Every year, an estimated 40 percent of Americans make New Year’s resolutions, but one study suggests that only 12 percent actually accomplish their goals. Why do so many of us start each new year with resolutions, only to drop them once the hope of a fresh start diminishes?
The cultural message about our unsuccessful attempts to stick to our resolutions is that we’re lazy, distracted, or incompetent. But the standard resolutions model we’re given actually set us up to “fail” and thus break trust with ourselves, so that we’re left in doubt of our own ability to act from a place of empowered intentionality. When we fail to achieve our goals with that model, we’re told we lack willpower, and to try again. And again, and again, until we get tired and give up. We may get so discouraged and angry that we resolve never to make another “stupid resolution” again. But without setting and acting on our own intentions—whatever the time of year—how can we ever hope to be empowered, fulfilled, and truly free?
So rather than using the rickety cultural model of intention setting or neglecting to set any intentions at all, here’s how you can make empowered resolutions that actually nourish you. Let’s take, for example, the most statistically common resolution—“lose weight”—and go through five steps that can support you in making more joyful, nourishing resolutions that inspire you to tend to your needs throughout the coming year. (We’ll save the complicated discussion of why weight loss is the most common resolution for another time. For now, let’s assume the best—that the needs underlying the resolution “lose weight” are overall health, ease of movement, strength and flexibility, longevity, stress release, and physical pleasure and joy.)
1) Make clear, actionable requests of yourself. Oftentimes, our resolutions are too vague or results-oriented instead of action-oriented. “Lose weight” is a vague outcome detached from any actions that might actually lead to a shift in your experience of your body. Rather than falling into this common set-up and then feeling bad about yourself when your resolutions don’t magically come true, consider naming specific actions you’d genuinely enjoy taking that support your desired outcome. A clearer request around your body might look like: I’d like to move or exercise my body for at least thirty minutes a day. Already, this would be a more positive, achievable new year’s resolution.
2) Set intentions from a place of warmth, not harshness. If you set the intention to lose weight because our negative cultural messages have left you hating your current body and believing losing weight is the only path to love and acceptance from yourself and others, every action you take toward this resolution will be imbued with harshness, self-recrimination, and judgment. Any wonder that you’ll want to avoid the whole painful subject, and just continue to neglect your body’s well-being? As much as you can, add warmth to your resolutions. For example, we might revise the resolution above to be: I’d like to nurture my body with movement or exercise for at least thirty minutes a day. Notice how the quality of the intention—in this case, the intention of the movement being nurturing—is warming up.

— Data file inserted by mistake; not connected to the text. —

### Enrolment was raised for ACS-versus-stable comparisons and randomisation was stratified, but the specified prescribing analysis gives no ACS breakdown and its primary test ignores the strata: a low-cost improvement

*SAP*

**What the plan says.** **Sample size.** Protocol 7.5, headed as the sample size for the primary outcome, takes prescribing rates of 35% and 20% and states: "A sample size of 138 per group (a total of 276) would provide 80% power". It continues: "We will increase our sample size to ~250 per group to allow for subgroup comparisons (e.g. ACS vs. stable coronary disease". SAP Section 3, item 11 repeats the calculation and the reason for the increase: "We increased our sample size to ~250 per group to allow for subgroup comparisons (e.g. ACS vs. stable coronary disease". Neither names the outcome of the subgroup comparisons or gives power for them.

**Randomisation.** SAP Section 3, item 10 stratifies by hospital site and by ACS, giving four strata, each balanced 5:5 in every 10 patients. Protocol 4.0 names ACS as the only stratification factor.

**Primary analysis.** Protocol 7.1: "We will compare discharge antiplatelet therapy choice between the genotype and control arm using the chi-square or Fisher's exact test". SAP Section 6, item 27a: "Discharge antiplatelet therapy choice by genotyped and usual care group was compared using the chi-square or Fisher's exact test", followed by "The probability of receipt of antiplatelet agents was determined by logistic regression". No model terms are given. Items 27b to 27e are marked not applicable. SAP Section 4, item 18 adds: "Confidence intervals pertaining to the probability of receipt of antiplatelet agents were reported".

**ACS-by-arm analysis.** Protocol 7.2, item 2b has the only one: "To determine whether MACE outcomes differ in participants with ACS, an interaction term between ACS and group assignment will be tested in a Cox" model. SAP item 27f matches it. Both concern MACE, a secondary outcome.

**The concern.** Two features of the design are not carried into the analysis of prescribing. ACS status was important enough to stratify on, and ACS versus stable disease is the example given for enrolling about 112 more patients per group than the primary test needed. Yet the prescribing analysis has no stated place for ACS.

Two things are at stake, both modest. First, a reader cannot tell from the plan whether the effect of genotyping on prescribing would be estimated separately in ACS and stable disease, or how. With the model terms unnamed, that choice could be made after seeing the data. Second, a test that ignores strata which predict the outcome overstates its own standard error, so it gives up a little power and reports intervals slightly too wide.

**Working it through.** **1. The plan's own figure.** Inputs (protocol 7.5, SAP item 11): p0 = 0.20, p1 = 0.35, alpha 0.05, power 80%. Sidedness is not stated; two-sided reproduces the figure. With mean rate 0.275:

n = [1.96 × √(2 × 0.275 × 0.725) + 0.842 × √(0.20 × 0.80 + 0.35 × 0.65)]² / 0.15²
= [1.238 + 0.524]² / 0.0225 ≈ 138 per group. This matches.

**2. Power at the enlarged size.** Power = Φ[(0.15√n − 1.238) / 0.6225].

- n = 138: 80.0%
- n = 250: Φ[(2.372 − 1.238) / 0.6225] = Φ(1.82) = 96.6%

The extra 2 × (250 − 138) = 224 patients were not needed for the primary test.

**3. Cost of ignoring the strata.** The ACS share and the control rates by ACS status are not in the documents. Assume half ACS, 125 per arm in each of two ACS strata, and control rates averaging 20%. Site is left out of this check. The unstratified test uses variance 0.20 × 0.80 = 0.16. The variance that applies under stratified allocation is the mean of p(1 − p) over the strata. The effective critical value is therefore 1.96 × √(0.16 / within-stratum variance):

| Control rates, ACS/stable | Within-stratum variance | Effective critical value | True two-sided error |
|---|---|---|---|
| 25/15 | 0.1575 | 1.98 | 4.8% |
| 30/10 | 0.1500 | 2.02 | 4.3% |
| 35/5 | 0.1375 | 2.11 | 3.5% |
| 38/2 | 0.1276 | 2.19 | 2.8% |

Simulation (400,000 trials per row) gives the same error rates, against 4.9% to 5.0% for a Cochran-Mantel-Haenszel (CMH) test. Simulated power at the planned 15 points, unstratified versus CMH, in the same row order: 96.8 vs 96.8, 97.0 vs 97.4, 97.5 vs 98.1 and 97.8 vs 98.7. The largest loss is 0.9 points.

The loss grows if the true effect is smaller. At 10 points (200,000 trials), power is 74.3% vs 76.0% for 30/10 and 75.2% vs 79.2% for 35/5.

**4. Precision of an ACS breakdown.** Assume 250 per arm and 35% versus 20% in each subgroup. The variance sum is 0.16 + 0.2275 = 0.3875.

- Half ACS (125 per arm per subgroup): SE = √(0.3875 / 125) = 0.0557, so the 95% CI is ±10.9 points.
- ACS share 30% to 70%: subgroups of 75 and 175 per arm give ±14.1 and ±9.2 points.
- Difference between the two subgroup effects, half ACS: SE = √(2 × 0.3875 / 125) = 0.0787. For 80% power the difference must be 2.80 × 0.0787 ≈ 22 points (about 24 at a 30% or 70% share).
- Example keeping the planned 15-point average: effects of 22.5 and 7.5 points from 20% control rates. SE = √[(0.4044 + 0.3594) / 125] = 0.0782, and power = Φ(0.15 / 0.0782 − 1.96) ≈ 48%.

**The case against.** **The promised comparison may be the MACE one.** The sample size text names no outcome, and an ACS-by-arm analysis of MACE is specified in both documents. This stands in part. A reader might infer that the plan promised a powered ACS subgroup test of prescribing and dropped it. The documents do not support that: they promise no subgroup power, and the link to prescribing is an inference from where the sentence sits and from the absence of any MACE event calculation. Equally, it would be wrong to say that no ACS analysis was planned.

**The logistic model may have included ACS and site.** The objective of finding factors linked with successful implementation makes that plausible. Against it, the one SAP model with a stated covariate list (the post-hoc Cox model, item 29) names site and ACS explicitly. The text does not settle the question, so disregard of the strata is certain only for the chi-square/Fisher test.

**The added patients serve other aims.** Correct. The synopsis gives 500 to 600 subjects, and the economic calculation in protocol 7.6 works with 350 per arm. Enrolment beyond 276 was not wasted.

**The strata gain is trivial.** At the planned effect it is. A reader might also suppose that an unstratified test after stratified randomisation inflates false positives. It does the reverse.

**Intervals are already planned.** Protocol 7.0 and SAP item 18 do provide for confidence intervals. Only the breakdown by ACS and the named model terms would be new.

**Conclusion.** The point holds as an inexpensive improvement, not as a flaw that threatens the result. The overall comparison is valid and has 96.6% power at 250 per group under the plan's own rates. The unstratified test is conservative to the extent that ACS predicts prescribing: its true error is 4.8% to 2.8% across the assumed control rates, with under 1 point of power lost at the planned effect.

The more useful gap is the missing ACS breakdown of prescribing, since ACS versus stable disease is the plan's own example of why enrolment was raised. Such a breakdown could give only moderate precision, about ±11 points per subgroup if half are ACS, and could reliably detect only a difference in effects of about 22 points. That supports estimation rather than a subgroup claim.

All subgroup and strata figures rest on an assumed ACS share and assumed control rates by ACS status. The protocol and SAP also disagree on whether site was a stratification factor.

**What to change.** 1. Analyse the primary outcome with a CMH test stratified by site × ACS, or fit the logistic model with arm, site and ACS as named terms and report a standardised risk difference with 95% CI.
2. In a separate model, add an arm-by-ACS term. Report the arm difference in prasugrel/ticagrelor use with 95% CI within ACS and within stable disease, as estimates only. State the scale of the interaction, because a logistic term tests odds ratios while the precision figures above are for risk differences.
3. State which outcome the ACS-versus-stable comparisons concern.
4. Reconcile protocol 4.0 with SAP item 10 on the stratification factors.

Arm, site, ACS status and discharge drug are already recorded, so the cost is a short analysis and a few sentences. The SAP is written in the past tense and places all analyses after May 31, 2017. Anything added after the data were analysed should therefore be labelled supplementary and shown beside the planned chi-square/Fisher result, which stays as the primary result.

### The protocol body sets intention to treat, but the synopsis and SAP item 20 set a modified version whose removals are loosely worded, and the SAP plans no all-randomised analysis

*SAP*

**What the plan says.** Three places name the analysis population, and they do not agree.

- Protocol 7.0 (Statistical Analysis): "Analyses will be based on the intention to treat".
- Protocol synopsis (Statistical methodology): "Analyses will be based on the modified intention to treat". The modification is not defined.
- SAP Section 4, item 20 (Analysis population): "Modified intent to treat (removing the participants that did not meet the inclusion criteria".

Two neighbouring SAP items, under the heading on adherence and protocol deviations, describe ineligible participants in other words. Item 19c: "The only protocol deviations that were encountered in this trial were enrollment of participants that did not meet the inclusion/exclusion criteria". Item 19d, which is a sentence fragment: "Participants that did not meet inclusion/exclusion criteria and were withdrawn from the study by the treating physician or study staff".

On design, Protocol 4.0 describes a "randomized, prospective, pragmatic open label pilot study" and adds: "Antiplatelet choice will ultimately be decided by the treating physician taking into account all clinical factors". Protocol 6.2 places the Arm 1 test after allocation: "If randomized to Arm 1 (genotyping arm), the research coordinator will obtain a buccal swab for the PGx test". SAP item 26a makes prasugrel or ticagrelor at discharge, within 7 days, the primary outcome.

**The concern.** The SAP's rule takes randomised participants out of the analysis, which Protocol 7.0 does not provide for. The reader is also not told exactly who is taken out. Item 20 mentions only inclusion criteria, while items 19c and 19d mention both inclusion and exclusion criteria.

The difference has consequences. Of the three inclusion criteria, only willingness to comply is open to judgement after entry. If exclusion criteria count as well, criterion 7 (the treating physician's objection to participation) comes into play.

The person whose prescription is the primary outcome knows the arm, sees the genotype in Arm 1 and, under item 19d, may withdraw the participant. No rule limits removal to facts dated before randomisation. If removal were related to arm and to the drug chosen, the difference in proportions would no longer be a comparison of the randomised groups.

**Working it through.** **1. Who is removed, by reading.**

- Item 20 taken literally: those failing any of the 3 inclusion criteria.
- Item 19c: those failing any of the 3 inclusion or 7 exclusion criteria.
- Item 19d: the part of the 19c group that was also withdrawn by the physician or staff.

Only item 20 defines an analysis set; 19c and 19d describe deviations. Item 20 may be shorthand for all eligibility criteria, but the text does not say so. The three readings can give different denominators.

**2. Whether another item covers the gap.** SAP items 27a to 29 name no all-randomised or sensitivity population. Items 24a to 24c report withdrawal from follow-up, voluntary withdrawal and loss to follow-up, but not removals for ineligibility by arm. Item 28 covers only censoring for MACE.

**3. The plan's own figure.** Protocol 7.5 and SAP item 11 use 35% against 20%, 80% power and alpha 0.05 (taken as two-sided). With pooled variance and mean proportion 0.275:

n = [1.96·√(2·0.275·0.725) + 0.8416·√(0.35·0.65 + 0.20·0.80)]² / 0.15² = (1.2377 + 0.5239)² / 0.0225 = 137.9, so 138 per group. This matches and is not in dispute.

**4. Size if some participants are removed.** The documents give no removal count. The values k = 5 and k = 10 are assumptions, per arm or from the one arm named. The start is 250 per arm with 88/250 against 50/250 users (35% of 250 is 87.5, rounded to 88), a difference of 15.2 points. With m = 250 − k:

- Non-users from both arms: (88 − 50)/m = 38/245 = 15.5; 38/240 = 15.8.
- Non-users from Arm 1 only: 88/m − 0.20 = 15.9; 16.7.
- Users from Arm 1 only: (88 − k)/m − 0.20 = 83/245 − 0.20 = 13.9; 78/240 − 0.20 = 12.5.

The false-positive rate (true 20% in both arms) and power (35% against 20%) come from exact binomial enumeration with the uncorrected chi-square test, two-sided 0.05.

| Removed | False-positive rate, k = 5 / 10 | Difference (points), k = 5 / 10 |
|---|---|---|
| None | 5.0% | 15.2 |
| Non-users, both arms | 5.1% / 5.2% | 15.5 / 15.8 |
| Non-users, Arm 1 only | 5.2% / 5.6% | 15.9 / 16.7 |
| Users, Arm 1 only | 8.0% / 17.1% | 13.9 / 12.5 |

3) Base resolutions on an internal “yes,” not on a dominating “should.” Setting conflicted intentions for yourself and then trying to force yourself into compliance is our culture’s common advice around resolutions (“will power” is really just an interchangeable phrase for self-domination), but strong-arming yourself isn’t the most effective nor most pleasurable way to actualize your goals. Rather than being guided by internal or external “shoulds,” which almost always result in resistance, chose an intention you actually feel a clear “yes” to in your body. For instance, when reading the hypothetical resolution above, imagine you felt a tightening in your body when you got to the words “at least,” and that you revised it to something like: I’d like to nurture my body with movement or exercise for around thirty minutes a day. Make sure you revise any words that you don’t have internal harmony around, until you can read the whole resolution and feel clear, open, spacious, and energized in your body. That’s what a clear “yes” feels like, and you’ll feel it even if your resolution seems challenging, so long as it’s a challenge you actually want to take on.
4) Empower your intentions with ongoing, moment-to-moment choice. Our culture tells us that force is more effective than free choice, but the moment you take choice out of your resolution is the moment you either doom the resolution to fail or condemn yourself to steely misery, and neither is a very fun way to live your life. Instead, make sure you give yourself choice around when and how you’ll act on your resolutions. For instance, continuing to revise our example from above, Every day that I’m willing to do so, I’d like to nurture my body with movement or exercise for around thirty minutes a day. Notice how much more alive, nurturing, and choiceful this resolution is than the initial “lose weight”? Wouldn’t it be more inspiring to hold and act on this intention throughout the year?
5) Share your resolutions for shared holding. Studies have shown that some people have greater success keeping their resolutions when they have support in holding those intentions, whether through a friend or professional supporter. Consider having a resolutions exchange with someone you love and trust, or allowing me to support you in the new year, so your efforts can fueled with encouragement, appreciation, and acknowledgement.
I’m wishing you all warm self-connection, nourishing intimacy with others, abiding overall health, and empowered lives rich with meaning, purpose, and contribution—in 2014 and beyond.
With love and empathy,